I missed that on Friday our friends at Stats Canada posted the CPI numbers (Inflation) for August and year over year prices rose a small 1.1% which is better news, given the July numbers showed a 1.3% CPI increase (year over year).

A telling area to watch is transportation which includes a few key components:

Transportation costs rose 1.3% in the 12 months to August, following a 2.7% advance in July. On a year-over-year basis, consumers paid 2.2% more for gasoline in August, after paying 6.1% more in July. In addition, prices for the purchase of passenger vehicles increased 0.6% in the 12 months to August, a smaller rise than in July (+2.0%).

Gasoline prices have dropped lately but have been higher in Ottawa (was at $1.31 a liter and now they are down to $1.23 a liter) . The pendulum of gasoline prices does seem to be messing around with the overall numbers (I am sure next month we will see a drop in gas prices, which will bring the CPI down (maybe?)).

Numbers Don’t Lie Inflation Over The Past 5 Years

The other issue is that while Gasoline yo yos up and down, other things like food just keep going up, at least that is my point of view whilst doing the family groceries.

Bank of Canada’s core index

As usual we need to look at what the Bank of Canada thinks inflation is running at, since they will be the ones to eventually decide whether the economy needs to slow down (i.e. when do interest rates kick back in to slow everything down):

The Bank of Canada’s core index rose 1.3% in the 12 months to August, following a 1.4% increase in July.

On a monthly basis, the seasonally adjusted core index posted no change in August, after rising 0.1% in the previous month.

Again, nothing obvious to cause the Bank of Canada folks to feel that anything is over-heating, but they may raise interest rates to just to remove the stimulus in the economy? Yes, I realize I do say that every month, but like the weather man, I will be right one day.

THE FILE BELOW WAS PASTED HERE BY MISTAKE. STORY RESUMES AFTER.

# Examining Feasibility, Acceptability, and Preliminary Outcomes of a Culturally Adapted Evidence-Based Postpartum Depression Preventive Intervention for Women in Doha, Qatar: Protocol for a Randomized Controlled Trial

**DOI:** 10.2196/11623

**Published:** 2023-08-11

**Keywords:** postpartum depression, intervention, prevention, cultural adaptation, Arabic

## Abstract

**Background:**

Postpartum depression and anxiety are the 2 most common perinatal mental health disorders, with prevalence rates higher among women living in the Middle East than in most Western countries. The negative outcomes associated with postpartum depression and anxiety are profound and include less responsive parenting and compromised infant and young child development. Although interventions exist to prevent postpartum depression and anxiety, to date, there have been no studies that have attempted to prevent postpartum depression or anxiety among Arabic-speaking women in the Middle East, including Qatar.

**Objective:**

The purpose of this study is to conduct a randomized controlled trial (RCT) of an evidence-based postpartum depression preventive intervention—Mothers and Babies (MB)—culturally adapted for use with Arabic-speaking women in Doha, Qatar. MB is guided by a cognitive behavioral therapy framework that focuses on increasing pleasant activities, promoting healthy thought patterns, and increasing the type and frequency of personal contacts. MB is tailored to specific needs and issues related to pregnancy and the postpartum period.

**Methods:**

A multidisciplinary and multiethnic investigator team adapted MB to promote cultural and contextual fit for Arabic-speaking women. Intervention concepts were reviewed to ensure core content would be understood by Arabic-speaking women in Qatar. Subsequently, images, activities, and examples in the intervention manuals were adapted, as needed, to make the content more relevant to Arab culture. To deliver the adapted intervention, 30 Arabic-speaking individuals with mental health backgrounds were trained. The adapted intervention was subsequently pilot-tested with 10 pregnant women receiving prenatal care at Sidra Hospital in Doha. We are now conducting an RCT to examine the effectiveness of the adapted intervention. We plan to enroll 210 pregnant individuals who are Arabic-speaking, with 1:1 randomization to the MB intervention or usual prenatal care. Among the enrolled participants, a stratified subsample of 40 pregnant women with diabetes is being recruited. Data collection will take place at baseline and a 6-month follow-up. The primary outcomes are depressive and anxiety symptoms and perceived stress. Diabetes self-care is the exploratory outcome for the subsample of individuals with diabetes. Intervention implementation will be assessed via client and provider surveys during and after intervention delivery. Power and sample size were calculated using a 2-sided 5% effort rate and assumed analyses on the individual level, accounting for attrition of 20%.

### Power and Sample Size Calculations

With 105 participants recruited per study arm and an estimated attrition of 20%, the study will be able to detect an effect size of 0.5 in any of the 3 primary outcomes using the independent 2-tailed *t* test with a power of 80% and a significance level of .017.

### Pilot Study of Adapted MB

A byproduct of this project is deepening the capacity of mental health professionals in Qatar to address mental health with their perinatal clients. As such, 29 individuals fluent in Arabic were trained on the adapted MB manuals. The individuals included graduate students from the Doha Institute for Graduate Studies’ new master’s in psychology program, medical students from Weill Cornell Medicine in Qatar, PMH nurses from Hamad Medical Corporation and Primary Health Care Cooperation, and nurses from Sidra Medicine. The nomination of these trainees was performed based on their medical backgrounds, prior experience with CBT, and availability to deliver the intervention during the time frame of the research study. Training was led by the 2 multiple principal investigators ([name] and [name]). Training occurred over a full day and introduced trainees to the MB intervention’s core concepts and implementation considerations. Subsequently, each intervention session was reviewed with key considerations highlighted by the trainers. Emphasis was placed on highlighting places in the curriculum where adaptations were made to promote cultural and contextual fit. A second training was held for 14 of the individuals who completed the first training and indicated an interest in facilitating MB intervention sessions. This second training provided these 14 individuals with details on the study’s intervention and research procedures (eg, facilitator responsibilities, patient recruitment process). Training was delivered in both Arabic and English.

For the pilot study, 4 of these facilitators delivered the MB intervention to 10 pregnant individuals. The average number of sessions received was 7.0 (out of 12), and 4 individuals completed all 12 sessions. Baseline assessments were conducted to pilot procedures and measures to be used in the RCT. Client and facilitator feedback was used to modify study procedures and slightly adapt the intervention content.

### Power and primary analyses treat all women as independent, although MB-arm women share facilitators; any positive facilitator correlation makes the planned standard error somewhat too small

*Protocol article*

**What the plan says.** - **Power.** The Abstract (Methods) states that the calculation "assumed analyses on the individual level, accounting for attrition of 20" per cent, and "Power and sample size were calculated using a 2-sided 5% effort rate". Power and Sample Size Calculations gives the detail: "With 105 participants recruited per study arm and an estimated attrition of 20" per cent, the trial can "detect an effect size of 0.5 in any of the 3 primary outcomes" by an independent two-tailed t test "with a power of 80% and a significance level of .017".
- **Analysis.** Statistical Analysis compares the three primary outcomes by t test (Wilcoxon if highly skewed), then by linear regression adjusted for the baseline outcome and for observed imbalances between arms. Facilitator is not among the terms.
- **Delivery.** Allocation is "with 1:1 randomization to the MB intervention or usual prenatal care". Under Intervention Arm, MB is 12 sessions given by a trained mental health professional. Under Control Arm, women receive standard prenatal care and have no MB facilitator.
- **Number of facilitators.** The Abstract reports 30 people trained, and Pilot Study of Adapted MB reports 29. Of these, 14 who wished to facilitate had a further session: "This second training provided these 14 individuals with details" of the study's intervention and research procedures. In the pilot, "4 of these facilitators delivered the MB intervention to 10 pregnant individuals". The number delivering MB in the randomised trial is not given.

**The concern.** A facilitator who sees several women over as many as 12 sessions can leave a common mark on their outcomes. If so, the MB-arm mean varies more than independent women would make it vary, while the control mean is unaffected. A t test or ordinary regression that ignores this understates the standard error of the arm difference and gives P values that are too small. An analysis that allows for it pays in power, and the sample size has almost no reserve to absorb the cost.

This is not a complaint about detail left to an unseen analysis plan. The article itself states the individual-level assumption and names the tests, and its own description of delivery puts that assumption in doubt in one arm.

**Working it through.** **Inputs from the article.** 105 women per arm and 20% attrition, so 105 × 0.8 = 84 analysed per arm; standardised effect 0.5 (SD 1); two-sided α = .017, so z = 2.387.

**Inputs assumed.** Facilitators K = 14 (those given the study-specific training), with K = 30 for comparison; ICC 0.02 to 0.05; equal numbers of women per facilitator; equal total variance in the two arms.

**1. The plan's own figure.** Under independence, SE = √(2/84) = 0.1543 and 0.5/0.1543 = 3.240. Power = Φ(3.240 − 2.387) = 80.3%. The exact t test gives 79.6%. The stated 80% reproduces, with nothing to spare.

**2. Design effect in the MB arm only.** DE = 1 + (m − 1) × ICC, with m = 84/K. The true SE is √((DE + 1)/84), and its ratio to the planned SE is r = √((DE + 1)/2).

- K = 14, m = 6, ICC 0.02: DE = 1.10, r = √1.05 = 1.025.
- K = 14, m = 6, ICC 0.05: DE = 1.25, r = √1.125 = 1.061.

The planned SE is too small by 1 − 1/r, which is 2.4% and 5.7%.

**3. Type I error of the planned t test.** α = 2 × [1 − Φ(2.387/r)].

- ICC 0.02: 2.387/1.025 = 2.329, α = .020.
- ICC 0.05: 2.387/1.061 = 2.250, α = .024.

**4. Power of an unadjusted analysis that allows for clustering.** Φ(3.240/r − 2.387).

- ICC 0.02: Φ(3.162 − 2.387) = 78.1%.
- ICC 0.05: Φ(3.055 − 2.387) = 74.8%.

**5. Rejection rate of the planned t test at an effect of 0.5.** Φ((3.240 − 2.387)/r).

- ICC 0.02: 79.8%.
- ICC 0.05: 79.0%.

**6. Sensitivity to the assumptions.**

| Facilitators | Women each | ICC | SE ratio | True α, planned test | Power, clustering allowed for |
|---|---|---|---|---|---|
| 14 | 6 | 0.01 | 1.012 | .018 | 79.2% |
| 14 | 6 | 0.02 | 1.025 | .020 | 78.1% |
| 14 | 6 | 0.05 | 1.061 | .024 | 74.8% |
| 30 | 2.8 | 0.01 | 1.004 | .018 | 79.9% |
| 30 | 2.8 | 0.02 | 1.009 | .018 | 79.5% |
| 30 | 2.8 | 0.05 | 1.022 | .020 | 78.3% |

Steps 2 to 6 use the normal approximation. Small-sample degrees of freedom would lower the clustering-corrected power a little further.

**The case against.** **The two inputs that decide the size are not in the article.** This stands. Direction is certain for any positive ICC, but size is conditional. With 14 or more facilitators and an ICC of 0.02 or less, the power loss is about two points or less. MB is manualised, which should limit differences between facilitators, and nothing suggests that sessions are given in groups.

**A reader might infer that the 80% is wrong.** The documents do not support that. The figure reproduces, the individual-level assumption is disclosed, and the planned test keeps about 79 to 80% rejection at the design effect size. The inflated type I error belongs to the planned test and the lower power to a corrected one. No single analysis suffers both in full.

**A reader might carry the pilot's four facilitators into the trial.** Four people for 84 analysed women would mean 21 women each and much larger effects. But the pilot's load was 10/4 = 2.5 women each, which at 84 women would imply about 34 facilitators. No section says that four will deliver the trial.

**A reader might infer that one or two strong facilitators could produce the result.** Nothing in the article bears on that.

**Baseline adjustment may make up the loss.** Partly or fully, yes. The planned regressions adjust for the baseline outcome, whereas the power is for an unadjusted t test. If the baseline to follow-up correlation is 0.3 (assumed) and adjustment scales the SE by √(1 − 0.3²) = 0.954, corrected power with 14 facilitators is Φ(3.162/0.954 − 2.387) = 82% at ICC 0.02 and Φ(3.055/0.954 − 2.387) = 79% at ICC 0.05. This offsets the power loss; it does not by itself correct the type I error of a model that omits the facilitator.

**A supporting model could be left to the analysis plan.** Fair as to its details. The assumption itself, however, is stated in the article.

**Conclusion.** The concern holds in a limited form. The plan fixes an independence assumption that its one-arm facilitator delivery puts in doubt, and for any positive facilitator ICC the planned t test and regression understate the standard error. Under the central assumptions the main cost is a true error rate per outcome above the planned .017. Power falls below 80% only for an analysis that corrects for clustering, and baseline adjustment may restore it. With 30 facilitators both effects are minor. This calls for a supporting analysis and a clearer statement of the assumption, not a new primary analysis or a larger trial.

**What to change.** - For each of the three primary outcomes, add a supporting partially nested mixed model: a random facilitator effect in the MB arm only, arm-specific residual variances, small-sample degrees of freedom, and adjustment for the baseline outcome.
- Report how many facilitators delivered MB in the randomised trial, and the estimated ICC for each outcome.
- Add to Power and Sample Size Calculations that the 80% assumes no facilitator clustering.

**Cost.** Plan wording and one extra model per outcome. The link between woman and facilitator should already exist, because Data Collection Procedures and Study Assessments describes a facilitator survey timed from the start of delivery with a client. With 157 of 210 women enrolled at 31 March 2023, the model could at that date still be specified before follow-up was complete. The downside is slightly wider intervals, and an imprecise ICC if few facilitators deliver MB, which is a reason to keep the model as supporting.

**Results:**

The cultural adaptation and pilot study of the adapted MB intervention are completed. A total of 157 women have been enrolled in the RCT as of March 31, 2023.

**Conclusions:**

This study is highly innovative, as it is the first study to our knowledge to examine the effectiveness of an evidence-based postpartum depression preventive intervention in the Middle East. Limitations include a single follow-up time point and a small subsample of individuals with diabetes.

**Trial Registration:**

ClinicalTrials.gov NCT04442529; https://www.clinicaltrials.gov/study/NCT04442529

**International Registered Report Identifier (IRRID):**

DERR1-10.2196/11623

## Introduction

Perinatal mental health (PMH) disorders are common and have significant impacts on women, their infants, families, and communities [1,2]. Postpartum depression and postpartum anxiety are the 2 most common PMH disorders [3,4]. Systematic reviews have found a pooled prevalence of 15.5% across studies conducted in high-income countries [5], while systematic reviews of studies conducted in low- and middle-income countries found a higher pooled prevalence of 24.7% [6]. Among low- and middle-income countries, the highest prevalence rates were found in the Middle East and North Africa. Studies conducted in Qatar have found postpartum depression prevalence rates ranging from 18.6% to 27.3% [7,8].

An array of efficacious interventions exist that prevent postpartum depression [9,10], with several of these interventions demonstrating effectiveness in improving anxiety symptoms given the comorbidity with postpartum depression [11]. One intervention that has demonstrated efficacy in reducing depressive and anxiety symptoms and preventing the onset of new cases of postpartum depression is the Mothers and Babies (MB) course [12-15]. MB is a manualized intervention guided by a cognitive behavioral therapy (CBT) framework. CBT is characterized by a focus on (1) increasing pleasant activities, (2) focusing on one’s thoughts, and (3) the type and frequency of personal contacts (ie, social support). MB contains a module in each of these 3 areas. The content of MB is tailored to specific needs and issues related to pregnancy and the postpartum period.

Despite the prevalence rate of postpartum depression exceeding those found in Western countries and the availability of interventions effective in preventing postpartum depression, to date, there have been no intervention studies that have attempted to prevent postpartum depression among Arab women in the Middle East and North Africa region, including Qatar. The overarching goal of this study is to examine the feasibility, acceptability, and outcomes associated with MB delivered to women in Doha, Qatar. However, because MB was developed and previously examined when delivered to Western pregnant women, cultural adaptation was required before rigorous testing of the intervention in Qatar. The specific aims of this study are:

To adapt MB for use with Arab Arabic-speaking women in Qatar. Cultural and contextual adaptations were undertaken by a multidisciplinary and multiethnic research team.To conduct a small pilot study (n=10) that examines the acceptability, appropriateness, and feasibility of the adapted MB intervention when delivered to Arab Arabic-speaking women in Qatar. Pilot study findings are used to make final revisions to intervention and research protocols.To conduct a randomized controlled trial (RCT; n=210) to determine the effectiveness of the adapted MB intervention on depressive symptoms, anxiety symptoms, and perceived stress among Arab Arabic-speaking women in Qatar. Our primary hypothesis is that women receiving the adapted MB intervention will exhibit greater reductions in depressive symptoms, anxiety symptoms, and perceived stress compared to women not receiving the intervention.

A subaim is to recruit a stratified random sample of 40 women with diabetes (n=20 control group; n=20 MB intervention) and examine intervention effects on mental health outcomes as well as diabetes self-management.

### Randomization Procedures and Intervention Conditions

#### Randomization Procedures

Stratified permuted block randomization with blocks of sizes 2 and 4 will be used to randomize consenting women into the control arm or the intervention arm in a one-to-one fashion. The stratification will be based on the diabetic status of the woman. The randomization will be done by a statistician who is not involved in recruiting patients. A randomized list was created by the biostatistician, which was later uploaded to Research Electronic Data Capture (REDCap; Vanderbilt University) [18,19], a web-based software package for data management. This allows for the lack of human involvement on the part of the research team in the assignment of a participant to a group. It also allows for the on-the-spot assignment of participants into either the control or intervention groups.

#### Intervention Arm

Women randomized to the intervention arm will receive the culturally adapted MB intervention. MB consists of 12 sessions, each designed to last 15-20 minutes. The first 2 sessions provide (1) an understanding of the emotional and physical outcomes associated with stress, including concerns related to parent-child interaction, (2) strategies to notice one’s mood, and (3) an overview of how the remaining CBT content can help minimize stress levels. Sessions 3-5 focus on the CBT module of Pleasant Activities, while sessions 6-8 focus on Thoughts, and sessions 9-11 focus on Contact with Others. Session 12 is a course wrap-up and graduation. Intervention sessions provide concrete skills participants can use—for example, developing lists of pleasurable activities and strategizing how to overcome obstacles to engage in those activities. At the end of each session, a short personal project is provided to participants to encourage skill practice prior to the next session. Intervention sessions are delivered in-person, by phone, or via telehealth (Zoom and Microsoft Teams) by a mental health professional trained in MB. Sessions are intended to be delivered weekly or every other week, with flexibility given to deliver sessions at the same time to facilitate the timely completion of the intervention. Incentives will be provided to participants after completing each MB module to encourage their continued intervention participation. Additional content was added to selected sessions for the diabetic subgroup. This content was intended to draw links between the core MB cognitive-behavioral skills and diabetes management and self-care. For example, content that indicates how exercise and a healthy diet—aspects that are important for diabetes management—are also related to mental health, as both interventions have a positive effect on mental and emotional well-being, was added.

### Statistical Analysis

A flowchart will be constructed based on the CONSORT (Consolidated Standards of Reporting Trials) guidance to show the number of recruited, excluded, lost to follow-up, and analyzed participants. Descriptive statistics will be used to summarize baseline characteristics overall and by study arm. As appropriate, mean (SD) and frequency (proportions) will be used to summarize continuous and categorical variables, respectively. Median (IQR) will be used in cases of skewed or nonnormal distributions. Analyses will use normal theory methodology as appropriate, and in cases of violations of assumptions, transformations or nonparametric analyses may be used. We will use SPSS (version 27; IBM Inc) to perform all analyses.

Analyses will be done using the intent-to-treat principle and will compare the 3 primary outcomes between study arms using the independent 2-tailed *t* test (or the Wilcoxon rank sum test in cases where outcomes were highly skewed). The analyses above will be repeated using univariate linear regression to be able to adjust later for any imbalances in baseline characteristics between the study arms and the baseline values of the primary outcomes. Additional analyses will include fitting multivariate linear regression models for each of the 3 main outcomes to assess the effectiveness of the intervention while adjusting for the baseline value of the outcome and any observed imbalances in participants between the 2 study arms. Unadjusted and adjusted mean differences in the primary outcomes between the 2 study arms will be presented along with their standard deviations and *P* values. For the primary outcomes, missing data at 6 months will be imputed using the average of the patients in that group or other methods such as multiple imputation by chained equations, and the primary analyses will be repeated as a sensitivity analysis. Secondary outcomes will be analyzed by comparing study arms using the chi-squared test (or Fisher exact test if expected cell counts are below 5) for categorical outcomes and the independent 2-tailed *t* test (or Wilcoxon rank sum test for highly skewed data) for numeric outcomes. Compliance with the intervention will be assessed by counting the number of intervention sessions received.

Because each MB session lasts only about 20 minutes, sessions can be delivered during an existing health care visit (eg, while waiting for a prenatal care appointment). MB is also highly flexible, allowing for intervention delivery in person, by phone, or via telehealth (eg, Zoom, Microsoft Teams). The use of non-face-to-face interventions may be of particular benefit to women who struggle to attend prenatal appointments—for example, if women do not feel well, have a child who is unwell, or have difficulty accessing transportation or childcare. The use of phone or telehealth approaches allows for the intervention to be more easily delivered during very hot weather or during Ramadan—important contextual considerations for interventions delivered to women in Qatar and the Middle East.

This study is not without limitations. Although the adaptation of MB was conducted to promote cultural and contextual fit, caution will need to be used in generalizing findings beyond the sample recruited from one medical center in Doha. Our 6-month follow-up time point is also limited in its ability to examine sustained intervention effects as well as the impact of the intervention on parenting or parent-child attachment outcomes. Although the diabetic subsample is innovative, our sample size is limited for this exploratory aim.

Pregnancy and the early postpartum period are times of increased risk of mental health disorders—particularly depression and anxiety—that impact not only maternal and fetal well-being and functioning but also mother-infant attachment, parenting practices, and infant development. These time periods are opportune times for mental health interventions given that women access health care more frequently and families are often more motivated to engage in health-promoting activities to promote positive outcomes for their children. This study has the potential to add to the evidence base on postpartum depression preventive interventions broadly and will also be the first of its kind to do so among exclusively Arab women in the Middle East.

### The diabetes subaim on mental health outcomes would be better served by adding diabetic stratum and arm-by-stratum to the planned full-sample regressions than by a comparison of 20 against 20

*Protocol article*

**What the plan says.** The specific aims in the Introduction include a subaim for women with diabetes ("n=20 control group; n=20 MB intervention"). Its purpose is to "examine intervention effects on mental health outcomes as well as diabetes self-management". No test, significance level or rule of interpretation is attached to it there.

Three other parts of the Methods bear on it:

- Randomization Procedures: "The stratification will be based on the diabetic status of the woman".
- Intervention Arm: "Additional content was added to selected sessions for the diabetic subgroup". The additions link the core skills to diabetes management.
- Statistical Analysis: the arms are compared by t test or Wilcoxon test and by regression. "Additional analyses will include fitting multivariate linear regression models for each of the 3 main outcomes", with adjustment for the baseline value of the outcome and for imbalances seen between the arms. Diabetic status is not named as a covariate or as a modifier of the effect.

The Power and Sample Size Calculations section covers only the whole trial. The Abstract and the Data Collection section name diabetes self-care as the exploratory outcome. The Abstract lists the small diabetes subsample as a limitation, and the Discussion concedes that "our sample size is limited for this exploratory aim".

More Information

Stats Canada also publishes even more interesting information that is worth having a look at, so this month let’s bring up the Big Table on prices seasonally adjusted:

Consumer Price Index and major components - Seasonally adjusted1

June 2013

July 2013

August 2013

June to July 2013

July to August 2013

(2002=100)

% change

All-items Consumer Price Index (CPI)

122.8

122.9

123.0

0.1

0.1

Food

132.2

132.1

132.6

-0.1

0.4

Shelter

128.5

128.8

128.8

0.2

0.0

Household operations, furnishings and equipment

114.2

114.6

114.4

0.4

-0.2

Clothing and footwear

92.8

92.9

93.1

0.1

0.2

Transportation

129.4

129.4

129.5

0.0

0.1

Health and personal care

118.2

118.2

118.2

0.0

0.0

Recreation, education and reading

106.0

106.3

106.6

0.3

0.3

Alcoholic beverages and tobacco products

140.9

140.5

140.4

-0.3

-0.1

Special aggregates
Core CPI2

121.1

121.2

121.2

0.1

0.0

All-items CPI excluding food and energy3

117.2

117.3

117.3

0.1

0.0

1. A seasonally adjusted series is one from which seasonal movements have been eliminated. Each month, the previous month’s seasonally adjusted index is subject to revision. On an annual basis, the seasonally adjusted values for the last three years are revised with the January data release. Users employing CPI data for indexation purposes are advised to use the unadjusted indexes. For more information on the availability and uses of seasonally adjusted CPI data, please see the Definitions, data sources and methods section of survey 2301 (www.statcan.gc.ca/imdb-bmdi/2301-eng.htm).

2. The Bank of Canada’s core index excludes eight of the CPI’s most volatile components (fruit, fruit preparations and nuts; vegetables and vegetable preparations; mortgage interest cost; natural gas; fuel oil and other fuels; gasoline; inter-city transportation; and tobacco products and smokers’ supplies) as well as the effects of changes in indirect taxes on the remaining components. For additional information on the core CPI, please consult the Bank of Canada website (www.bankofcanada.ca/rates/indicators/key-variables/inflation-control-target/).

3. The special aggregate “Energy” includes: electricity; natural gas; fuel oil and other fuels; gasoline; and fuel, parts and supplies for recreational vehicles.

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